Big Brian's reaction was pretty fun! He nearly hopped over the bar to get to the book. He was giddy over the "Chicken of the Gods" recipe and raced back to the kitchen (abandoning the bar) to show the chef. It was a perfect ending to our second Tiki Adventure. (I look like I had numerous Mai Tais in this photo)
3- Don the Beachcomber in Huntington Beach, California
It was a bright Sunday afternoon when we found Don's on the Pacific Coast Highway.
Once again we aimed early for a tiki visit, but the place was throbbing by 5.
The wonderful swooping roof and swordfish sign lured us right off the Highway. It was tricky getting into the parking area, which was bustling with very efficient traffic directors, who must double as security guards or bouncers.
They were having their weekly Reggae Event and we made the mistake of trying to go in the VIP door. We eventually found the bamboo door in front, with sign. "Host to Diplomat and Beachcomber, Prince and Pirate."
"Don" or Ernest Gantt from Texas
This is the guy who started the real Polynesian craze in 1930's Hollywood.
Inspired by his own island travels, he ended up with a chain of Tiki Lounges all over the country and a list of over 80 patented drinks. None of the original restaurant/lounges remain, but the nostalgic chain has been revived in 3 US locations. The other 2 are in Hawaii.
The Other Don
I had my Don pose with the sign before heading in. A man snickered nearby, when I snapped the photo. "He must be important!" the man teased. I agreed, "Oh he is! This is Don."
I felt bad when I had to explain to the man that "my" Don wasn't "The" Don. That Don died in 1989 at 82. I guess the teasing man was a tourist or he would have known that.
Once again, I wish we had been able too stay for a meal. It would have been a slice of tropical heaven to sit beside a waterfall or Hawaiian mural and sample the Polynesian foods that became especially popular after WWII.
The real tiki craze began in the '40's after soldiers returned home, craving the exotic foods they had sampled in the Pacific. I'm sure there wasn't really anything that unusual about the dishes served up then or now, with all their decorative pineapples and flowers, but I wouldn't mind trying!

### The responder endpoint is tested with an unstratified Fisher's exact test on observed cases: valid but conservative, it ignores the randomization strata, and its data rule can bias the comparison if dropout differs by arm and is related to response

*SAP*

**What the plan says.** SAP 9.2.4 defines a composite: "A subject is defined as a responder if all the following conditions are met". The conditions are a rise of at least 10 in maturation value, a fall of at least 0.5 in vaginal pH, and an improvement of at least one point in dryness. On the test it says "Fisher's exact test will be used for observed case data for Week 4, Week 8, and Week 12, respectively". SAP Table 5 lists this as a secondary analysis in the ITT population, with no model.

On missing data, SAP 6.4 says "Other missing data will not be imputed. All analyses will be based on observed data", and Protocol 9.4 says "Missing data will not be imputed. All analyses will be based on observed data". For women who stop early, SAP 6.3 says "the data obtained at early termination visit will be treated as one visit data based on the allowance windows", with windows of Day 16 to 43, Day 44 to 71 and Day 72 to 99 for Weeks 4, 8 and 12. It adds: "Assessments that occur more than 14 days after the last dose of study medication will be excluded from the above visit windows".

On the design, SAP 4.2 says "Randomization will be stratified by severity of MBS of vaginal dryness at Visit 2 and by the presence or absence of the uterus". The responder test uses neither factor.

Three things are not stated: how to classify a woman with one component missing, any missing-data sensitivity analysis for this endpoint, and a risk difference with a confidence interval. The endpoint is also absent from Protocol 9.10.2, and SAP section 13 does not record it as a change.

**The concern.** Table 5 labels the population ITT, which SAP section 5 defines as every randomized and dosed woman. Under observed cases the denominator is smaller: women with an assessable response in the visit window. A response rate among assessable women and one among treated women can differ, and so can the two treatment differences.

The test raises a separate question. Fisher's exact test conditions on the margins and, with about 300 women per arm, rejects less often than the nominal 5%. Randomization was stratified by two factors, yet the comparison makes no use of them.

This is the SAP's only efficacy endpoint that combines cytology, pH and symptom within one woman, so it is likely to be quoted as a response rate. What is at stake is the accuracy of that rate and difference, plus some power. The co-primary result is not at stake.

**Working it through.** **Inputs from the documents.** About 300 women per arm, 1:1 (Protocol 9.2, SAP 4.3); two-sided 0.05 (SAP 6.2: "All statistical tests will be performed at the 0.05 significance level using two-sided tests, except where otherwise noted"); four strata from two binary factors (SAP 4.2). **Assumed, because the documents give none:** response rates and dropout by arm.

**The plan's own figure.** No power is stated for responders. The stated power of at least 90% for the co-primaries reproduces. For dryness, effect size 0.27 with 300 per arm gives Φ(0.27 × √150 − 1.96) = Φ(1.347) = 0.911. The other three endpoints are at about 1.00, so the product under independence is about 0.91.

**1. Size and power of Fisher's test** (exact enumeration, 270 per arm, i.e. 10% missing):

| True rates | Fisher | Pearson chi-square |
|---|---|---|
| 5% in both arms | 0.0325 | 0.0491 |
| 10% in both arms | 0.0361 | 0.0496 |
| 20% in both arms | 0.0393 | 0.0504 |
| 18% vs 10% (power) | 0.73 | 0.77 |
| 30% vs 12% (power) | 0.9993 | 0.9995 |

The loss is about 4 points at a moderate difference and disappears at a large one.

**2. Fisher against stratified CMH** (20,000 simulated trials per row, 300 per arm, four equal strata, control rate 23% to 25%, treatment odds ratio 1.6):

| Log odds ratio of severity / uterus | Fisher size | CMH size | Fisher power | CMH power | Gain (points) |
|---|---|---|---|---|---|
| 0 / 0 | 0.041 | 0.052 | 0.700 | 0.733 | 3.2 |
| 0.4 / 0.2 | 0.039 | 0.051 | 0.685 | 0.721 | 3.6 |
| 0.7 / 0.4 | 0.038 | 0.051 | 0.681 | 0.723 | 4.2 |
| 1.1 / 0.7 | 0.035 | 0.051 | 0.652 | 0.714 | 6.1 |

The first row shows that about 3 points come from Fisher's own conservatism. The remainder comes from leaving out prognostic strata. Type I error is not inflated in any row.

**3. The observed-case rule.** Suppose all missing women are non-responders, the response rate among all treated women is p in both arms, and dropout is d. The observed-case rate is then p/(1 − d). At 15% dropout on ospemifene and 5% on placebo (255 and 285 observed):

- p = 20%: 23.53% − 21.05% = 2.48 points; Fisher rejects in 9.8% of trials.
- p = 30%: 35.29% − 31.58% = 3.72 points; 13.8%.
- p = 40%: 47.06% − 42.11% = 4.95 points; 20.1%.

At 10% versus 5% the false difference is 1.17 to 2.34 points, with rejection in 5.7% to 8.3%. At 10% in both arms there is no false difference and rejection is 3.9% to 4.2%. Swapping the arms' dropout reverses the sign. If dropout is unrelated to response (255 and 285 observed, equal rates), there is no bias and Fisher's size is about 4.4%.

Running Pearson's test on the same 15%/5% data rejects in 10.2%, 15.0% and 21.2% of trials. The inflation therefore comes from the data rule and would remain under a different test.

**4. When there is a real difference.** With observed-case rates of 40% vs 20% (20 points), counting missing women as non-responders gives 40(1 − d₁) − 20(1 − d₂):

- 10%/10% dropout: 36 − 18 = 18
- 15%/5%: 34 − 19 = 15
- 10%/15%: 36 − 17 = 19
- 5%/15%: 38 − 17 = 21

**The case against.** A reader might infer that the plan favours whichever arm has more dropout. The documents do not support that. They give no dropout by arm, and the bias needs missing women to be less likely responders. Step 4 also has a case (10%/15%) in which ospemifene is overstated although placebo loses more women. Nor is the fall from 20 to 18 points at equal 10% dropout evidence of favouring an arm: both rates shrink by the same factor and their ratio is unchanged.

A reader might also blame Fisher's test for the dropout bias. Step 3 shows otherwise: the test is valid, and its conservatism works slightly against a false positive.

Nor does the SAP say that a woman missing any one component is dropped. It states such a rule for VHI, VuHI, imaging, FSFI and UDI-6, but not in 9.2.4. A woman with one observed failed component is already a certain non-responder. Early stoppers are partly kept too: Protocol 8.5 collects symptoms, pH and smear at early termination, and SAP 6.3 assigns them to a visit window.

We passed up the Reggae event, and headed for the cozy Dagger Bar.
Karaoke was in full swing, at 4:30 in the afternoon.
Enjoying the Show
Once again we found ourselves relaxing with more locals than tourists. There seemed to be some karaoke regulars and a few were pretty decent. A couple made us wince, but that's all part of it. The fine fellow with gray beard, knit Rasta hat, braids and croqueted eye patch (with crocheted eye) was quite the performer.
The lai-adorned woman pictured dancing along, was actually our delightful server. I had a chance to tell the "pirate" he did a nice job before we left. He said "Thanks!" instead of "Aye!" So I guess we didn't get to meet a pirate, prince or diplomat after all.
The Hut... Next Time!
We only had 3 Tiki Adventures on our trip. But on our way home we did spot this fine image not far from our hotel in Tucson.
We'll have to try The Hut on our next Western Road Trip! I have a feeling there could be many more to choose from. Tiki is making a comeback!
The Dining Blog
This is a blog about Dining Adventures. Sometimes, I talk about food. Below, you can read how this started.
On July 4th 2011, I set a goal to try 50 culturally diverse restaurants in one year! (I knew that was possible, living in the Houston area) I spent the year pulling in friends and family to join me, on some unusual dining adventures. I met some curious people, tried some scary foods and explored places and cultures I never would have otherwise. Even though I met my goal, I learned too much to end my adventures in dining. I have continued blogging about memorable dining adventures of all kinds, near and far... and all the discoveries and funny things I've learned along the way!
Locations and types of dining adventures, are listed further down.